One year to the day of the declaration of a global pandemic, I’m using the somewhat flimsy pretext of an overlooked anniversary (of sorts) from last week as an excuse for running this story today. Really, it’s just another old incident I may have figured out something new about… This past Sunday, March 7, marked the 115th anniversary of Fred Brophy of the Montreal AAA hockey team scoring a goal on Nathan Frye of the Montreal Victorias. What makes this goal noteworthy is that Brophy himself...
Hockey’s Wildest Season is an examination of the thoroughly crazy 1969-70 NHL season—one that featured amazingly close playoff races in both the East and West divisions that were not decided until the final Sunday of the regular season. It also looks at all aspects of that season: the decline of the traditional NHL powerhouses (Montreal and Toronto) and the emergence of the former have-not clubs (Boston, Chicago and New York); the awful Ted Green-Wayne Maki stick-swinging incident in the...
On February 24, 1952, the Edmonton Mercurys completed an undefeated run through the Winter Olympics in Oslo, Norway, to win the gold medal in hockey. Canada had previously won Olympic hockey gold in 1920, 1924, 1928, and 1932, and after settling for a surprising silver behind a Great Britain team loaded with Canadian-born players in 1936, won gold again in 1948 when the Olympics resumed after World War II. With the Soviet Union entering the Olympic scene in 1956, Canadian men wouldn’t win...
Posted on Behind the Boards (SIHR Blog). John William McGrath was born on March 10, 1891 in St. John’s, Newfoundland to parents James Francis McGrath and Catherine McCarthy. His father was a fisherman as well as a civil servant and political figure in Placentia and St. Mary’s, Newfoundland. James Francis McGrath was a member of the Newfoundland and Labrador House of Assembly from 1885 to 1894 as a Liberal. John McGrath himself showed early interest in journalistic and political matters when...
The Life and Teams of Johnny F. Bassett: Maverick Entrepreneur of North American Sports is the biography of one of the most influential sportsmen of the twentieth century. Dozens of interviews with Bassett’s contemporaries and archival research provide the basis for this work which began as a PhD dissertation in American Studies and was successfully defended at Penn State-Harrisburg in 2020. Interview subjects include Bassett’s friends and family, but also his sports rivals and political...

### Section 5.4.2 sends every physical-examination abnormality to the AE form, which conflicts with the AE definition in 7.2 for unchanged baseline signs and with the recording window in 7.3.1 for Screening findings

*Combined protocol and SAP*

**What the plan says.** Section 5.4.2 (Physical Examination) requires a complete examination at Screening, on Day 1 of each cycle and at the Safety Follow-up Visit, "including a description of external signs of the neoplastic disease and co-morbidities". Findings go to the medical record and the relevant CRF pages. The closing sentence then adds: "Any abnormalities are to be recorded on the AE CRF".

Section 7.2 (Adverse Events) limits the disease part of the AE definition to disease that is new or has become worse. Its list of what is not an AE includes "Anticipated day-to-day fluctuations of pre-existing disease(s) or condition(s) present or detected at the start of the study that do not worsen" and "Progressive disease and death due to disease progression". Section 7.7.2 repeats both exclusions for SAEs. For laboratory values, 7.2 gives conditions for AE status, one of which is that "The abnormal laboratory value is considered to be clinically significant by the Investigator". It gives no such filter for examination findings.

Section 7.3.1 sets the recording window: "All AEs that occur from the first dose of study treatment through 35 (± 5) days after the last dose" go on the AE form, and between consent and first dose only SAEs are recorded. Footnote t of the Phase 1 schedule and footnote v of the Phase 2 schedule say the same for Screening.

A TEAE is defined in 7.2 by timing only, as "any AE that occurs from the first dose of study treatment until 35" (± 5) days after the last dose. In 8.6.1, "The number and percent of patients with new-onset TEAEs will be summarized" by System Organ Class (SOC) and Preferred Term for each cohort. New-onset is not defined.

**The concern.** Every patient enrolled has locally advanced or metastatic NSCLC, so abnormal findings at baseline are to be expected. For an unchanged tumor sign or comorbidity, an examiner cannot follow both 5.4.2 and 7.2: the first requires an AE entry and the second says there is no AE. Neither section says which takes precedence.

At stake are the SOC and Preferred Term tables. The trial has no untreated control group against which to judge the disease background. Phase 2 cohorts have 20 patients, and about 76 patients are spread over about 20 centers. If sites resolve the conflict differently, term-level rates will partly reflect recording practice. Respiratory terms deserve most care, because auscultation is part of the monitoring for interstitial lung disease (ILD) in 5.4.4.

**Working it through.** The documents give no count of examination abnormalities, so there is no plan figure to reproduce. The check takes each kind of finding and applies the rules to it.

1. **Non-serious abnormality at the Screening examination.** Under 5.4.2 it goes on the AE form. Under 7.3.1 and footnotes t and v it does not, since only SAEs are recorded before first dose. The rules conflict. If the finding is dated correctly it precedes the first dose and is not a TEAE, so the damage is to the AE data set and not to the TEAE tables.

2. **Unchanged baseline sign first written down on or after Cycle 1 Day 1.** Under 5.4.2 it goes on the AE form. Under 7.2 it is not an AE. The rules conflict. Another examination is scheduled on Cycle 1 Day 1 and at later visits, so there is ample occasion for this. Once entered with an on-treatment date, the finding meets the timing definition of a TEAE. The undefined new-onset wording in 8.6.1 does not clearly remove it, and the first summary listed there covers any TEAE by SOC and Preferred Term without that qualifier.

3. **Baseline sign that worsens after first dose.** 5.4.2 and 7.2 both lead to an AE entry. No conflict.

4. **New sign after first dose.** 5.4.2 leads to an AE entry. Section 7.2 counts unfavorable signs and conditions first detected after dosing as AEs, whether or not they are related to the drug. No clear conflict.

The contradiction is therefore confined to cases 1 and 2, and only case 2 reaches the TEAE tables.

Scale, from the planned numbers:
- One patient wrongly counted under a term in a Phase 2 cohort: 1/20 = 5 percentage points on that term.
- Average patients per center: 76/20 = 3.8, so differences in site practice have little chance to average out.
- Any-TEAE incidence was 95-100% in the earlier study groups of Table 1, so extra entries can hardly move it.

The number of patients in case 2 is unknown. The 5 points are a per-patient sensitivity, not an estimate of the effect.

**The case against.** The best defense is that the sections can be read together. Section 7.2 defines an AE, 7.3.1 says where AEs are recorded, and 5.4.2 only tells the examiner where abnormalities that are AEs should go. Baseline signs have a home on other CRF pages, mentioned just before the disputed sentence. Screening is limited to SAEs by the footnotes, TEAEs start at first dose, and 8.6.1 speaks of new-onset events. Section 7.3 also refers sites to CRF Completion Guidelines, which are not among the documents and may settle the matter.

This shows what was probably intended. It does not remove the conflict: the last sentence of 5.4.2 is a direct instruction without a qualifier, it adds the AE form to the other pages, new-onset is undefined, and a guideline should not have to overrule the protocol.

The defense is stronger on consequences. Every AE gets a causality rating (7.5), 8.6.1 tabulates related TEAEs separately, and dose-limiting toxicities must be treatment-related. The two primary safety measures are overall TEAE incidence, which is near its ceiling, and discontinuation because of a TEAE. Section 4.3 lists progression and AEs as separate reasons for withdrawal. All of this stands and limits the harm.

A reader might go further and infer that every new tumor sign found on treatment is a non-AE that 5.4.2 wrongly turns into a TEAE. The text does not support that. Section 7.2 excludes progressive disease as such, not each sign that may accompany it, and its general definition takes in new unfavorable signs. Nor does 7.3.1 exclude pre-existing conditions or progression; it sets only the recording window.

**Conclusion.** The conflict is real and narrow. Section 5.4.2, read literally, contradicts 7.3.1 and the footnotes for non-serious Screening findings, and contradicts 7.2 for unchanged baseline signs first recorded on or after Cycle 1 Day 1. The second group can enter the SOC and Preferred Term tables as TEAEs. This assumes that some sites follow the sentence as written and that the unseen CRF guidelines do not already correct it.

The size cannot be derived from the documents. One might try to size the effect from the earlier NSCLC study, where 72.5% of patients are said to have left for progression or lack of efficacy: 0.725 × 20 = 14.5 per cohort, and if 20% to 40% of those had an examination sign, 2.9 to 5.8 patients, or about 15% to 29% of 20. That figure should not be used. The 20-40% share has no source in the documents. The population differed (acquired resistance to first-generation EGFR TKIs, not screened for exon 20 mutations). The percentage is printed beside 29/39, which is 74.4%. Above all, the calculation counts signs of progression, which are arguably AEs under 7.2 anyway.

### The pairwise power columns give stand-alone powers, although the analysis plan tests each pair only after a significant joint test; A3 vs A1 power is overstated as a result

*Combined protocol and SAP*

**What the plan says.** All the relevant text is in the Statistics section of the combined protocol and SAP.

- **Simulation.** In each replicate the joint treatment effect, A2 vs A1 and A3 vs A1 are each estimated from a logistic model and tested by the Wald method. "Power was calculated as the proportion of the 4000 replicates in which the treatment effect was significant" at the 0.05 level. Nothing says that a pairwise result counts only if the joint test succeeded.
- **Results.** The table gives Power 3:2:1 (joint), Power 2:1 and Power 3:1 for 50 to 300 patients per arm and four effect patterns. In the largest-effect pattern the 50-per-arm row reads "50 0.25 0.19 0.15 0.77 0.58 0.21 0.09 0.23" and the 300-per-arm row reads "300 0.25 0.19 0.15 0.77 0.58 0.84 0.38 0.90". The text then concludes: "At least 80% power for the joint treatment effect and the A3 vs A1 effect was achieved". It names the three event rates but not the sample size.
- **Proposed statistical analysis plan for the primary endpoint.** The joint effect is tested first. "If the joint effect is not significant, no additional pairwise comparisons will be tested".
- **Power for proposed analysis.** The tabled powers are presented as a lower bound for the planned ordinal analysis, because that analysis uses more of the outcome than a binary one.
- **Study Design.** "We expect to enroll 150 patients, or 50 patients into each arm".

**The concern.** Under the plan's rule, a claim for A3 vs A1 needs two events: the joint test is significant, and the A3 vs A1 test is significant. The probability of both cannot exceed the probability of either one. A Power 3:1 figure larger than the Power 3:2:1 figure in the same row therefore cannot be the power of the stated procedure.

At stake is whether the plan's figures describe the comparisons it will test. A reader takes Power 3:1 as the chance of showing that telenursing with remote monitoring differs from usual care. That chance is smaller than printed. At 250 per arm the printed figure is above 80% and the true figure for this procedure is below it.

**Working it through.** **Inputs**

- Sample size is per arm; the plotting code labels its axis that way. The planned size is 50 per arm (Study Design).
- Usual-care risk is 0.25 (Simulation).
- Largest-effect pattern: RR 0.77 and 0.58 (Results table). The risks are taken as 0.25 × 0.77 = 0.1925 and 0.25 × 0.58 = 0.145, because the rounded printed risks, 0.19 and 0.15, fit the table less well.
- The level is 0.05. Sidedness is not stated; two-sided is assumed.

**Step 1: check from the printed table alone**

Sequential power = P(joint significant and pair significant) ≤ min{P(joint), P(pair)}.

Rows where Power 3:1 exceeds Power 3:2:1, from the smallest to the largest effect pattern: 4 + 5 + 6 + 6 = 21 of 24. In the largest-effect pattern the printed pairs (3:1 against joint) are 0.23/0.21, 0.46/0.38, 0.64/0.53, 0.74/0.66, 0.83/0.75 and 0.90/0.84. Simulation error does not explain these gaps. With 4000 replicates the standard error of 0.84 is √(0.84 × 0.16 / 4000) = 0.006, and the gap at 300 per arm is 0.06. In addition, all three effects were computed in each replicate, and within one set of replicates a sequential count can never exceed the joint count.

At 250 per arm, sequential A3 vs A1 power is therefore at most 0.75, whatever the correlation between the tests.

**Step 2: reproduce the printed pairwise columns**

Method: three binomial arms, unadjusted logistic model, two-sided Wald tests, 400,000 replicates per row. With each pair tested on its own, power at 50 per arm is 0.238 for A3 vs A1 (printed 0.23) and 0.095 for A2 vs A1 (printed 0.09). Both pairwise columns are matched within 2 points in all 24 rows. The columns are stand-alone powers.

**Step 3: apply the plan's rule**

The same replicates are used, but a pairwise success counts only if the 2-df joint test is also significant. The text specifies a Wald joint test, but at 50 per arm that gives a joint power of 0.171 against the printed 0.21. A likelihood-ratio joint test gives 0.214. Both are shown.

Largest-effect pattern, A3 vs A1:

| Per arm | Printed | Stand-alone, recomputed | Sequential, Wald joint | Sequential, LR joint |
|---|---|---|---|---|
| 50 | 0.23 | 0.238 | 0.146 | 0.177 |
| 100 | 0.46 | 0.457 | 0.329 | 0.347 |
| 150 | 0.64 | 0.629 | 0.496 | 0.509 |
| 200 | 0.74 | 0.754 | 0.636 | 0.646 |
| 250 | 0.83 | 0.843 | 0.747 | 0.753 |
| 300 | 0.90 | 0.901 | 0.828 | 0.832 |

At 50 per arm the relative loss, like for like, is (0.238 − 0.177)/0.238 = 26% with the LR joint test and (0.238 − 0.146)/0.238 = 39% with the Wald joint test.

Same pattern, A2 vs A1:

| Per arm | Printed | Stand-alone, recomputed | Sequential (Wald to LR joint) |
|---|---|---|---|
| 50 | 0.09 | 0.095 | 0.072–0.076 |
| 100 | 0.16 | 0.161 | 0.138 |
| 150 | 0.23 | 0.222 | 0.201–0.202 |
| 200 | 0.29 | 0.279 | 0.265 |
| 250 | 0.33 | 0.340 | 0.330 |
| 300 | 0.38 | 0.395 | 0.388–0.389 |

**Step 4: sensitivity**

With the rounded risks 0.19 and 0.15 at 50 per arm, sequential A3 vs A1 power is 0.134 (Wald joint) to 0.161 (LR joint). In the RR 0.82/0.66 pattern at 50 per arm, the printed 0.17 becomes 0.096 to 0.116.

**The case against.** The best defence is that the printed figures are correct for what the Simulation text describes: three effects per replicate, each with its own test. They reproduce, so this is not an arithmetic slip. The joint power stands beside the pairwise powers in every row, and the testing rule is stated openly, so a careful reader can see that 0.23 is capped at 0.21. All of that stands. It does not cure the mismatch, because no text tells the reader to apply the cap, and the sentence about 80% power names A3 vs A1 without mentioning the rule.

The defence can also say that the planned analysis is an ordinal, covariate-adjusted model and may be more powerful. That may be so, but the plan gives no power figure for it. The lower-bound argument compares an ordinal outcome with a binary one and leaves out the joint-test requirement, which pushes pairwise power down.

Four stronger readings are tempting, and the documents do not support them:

Posted on Behind the Boards (SIHR Blog). Around the turn of the twentieth century, during the 1900–01 season, 24-year old James Joseph “Jimmy” Enright assembled a group of local teenage Ottawa boys to form a junior hockey team which would initially go under the name “Enright’s Boarders”. The youngsters trained and played at the Victoria Ice Rink – on Nepean Street near the corner of Bank Street in Ottawa – of which Jimmy Enright was an owner and manager. Their opponents initially were other...
Presented in association with the Society for International Hockey Research (SIHR). The story of how a Canadian-born dentist and Houghton entrepreneur changed hockey by openly paying players to come to Michigan’s Copper Country to play hockey. In the early days of hockey it was a game for amateurs, however there were rumors that some players were secretly paid. It was not until 1903 that Jack “Doc” Gibson and James R. Dee decided to recruit the best players from Canada and pay them to play...
Posted on Behind the Boards (SIHR Blog). In 1945, Nikolai Romanov became chairman of the All-Union Committee for Physical Culture and Sports, the governmental body overseeing sports in the Soviet Union. Anatoli Tarasov would later characterize him in the following manner: Granted, he scolded me more often than he praised me, but all his remarks were certainly fair and sensible: they helped to grow and to see a horizon behind the horizon. And beyond. More than others, he understood that it is...